[Editorial update, 13 February, 9:20am]: Associate Professor Kenneth Mak, director of medical services at the Ministry of Health said during a press conference yesterday that he’s aware of “a lot of well-intentioned advice […] including from doctors” being circulated and while “some advice is very relevant”, “people must remember that the virus is spread via droplets, with no evidence that it is airborne”.
“The best form of advice I can give you to defend yourself is washing your hands regularly, frequently, with soap and water,” he said.
He also advised the public to be more mindful of the things they touch. “The most common thing that you touch is your phone, and you might want to make sure that you clean the surfaces of the phone as well as you touch it. Subconscious, we often do that, but these are our important things to make sure you protect yourself.”
A scan which apparently shows a health advisory from senior medical practitioners to Singaporeans is currently being circulated on Whatsapp and social media.
Signed by 4 doctors, the advisory stated that while a “robust government response led by PM Lee enabled doctors at the front line to protect Singaporeans from SARs”, “things are not so straightforward with the 2019-nCoV”.
It then goes on to state that the infected “are not always traceable and containable within hospital isolation rooms”, and that “infected people with no symptoms could transmit the virus to others silently”.
The doctors then go on to advise “everyone to wear a mask always when leaving home”, and because it “may not be possible for everyone to get a new surgical mask everyday (sic)”, “creative solutions” need to be found.
It also advises that “unnecessary mingling should be avoided”, and places of worship “should not admit unmasked worshippers”.
It ends off stating that “If we all do this 2M rule (wear Mask, stop Mingling) in 2 weeks the worst could be over.”
Who are the doctors listed?
The advisory looks to be signed by 4 doctors, who included the date (10 February) and their MCR number, which is the identity number of medical licenses issued by the Singapore Medical Council.
We did a quick check on the doctors listed with the corresponding numbers and here’s what we found:
- Dr Colleen Thomas, Physician (Internal Medicine) with a sub-speciality in Rheumatology with 31 years of experience at Saint Jude Centre for Internal Medicine in Mount Elizabeth Hospital
- Dr Judy Chen, General Practitioner with 30 years of experience practicing at Pariqua Clinic in Bendemeer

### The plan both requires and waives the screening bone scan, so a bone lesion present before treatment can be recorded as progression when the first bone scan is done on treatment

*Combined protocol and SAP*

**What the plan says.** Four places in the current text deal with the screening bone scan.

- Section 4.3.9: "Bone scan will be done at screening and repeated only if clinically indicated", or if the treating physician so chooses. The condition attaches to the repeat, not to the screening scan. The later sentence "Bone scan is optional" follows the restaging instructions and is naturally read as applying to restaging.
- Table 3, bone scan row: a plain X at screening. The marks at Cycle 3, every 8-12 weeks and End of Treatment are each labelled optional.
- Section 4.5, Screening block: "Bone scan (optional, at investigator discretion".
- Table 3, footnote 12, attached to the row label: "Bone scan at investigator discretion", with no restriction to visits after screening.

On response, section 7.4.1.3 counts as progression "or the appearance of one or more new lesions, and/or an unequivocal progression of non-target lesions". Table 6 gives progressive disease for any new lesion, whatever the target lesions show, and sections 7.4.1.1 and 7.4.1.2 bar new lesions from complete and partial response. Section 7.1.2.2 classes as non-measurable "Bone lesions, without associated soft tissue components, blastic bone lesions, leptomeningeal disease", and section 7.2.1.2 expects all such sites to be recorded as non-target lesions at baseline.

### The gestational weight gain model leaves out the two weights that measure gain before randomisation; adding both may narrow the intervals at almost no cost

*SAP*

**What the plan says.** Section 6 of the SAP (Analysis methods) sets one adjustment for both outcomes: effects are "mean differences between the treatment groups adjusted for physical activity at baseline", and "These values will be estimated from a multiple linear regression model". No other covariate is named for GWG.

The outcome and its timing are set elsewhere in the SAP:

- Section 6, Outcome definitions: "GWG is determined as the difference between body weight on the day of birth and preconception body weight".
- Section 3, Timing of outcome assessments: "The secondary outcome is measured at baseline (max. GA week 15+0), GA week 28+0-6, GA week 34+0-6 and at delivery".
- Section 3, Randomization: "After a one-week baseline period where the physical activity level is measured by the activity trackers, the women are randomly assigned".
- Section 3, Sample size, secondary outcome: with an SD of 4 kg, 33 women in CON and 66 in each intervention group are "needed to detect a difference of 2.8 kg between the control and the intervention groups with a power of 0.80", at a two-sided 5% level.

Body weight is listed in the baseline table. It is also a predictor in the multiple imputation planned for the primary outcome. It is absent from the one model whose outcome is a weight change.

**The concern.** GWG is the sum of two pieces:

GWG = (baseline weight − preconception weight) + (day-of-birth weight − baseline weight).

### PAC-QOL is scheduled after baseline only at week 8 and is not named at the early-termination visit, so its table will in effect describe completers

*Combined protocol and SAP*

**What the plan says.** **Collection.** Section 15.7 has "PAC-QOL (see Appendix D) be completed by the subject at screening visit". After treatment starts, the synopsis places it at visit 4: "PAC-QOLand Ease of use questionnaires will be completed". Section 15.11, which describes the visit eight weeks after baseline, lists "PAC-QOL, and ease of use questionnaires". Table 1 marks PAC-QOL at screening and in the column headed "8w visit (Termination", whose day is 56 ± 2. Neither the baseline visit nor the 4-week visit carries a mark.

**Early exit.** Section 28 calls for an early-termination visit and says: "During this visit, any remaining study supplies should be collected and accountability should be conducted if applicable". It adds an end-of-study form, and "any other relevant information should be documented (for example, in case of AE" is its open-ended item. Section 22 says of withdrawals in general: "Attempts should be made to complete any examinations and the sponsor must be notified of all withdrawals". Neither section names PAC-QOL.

- Dr Tham Hoe Meng, General Practitioner with 30 years of experience practicing at Everwell Clinic & Surgery in Farrer Park
- Dr Lim Pin Pin: General Practitioner for over 25 years, currently practicing at Modern Medical Glenroy, Australia
We reached out to Dr Judy Chen at her clinic and she has confirmed that the letter was written by Dr Colleen Thomas and signed by Dr Tham, Dr Lim, and herself.
Thus, the advisory was indeed written by the 4 doctors mentioned.
“My friend (Dr Colleen Thomas) was really concerned […] she felt that it’s better to start disseminating this message so that people who have masks would at least wear them and if they don’t have masks, they would at least try to get them or maybe try to DIY some mask for themselves.”
Dr Chen shared that the message was disseminated through Dr Thomas’ chat groups.
She also mentioned that the advisory was written so that the public will “be aware”.
“Doctors obviously know that wearing a mask is protective, but some lay man might not understand it, they may not know and even if they have masks, they won’t wear it in public, they are so complacent.”
She added that if the members of the public run out of masks, “they can make their own masks with simple materials like maybe paper and plastic”.
“Please take the message seriously, I don’t think it’s going to harm anybody. If you have masks, just wear it,” she said.
Currently, the Ministry of Health’s advisory on mask-wearing still stands that individuals do not need to wear masks unless they are unwell.
Similarly, WHO’s advisory states “you only need to wear a mask if you are taking care of a person with suspected 2019-nCoV infection” if you are healthy.
Disclaimer: The advisory expresses the opinions of the 4 doctors, so we urge members of the public to practice their own discretion on what advice to heed.